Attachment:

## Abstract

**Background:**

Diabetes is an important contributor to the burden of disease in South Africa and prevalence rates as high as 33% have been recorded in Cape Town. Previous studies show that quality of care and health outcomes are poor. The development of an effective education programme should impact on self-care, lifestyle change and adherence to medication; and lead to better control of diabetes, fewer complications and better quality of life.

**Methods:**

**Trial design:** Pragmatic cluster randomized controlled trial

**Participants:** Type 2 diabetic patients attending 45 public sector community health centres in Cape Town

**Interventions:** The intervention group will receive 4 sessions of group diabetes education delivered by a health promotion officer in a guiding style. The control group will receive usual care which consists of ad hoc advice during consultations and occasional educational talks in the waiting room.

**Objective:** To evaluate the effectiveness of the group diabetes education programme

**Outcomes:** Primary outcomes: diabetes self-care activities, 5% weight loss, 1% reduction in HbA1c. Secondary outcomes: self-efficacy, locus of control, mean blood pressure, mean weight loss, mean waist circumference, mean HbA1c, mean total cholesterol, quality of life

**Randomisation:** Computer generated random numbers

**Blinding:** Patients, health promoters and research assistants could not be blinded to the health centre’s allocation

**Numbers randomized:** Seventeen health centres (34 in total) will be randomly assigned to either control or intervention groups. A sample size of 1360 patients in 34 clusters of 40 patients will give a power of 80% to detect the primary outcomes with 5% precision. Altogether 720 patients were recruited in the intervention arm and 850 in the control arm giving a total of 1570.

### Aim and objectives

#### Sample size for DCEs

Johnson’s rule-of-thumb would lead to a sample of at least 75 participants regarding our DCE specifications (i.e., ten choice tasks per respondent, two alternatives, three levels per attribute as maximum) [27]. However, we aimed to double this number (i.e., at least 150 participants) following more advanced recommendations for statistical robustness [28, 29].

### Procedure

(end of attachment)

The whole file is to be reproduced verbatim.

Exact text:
## Abstract

**Background:**

Diabetes is an important contributor to the burden of disease in South Africa and prevalence rates as high as 33% have been recorded in Cape Town. Previous studies show that quality of care and health outcomes are poor. The development of an effective education programme should impact on self-care, lifestyle change and adherence to medication; and lead to better control of diabetes, fewer complications and better quality of life.

**Methods:**

**Trial design:** Pragmatic cluster randomized controlled trial

**Participants:** Type 2 diabetic patients attending 45 public sector community health centres in Cape Town

**Interventions:** The intervention group will receive 4 sessions of group diabetes education delivered by a health promotion officer in a guiding style. The control group will receive usual care which consists of ad hoc advice during consultations and occasional educational talks in the waiting room.

**Objective:** To evaluate the effectiveness of the group diabetes education programme

**Outcomes:** Primary outcomes: diabetes self-care activities, 5% weight loss, 1% reduction in HbA1c. Secondary outcomes: self-efficacy, locus of control, mean blood pressure, mean weight loss, mean waist circumference, mean HbA1c, mean total cholesterol, quality of life

**Randomisation:** Computer generated random numbers

**Blinding:** Patients, health promoters and research assistants could not be blinded to the health centre’s allocation

**Numbers randomized:** Seventeen health centres (34 in total) will be randomly assigned to either control or intervention groups. A sample size of 1360 patients in 34 clusters of 40 patients will give a power of 80% to detect the primary outcomes with 5% precision. Altogether 720 patients were recruited in the intervention arm and 850 in the control arm giving a total of 1570.

### Aim and objectives

#### Sample size for DCEs

Johnson’s rule-of-thumb would lead to a sample of at least 75 participants regarding our DCE specifications (i.e., ten choice tasks per respondent, two alternatives, three levels per attribute as maximum) [27]. However, we aimed to double this number (i.e., at least 150 participants) following more advanced recommendations for statistical robustness [28, 29].

### Procedure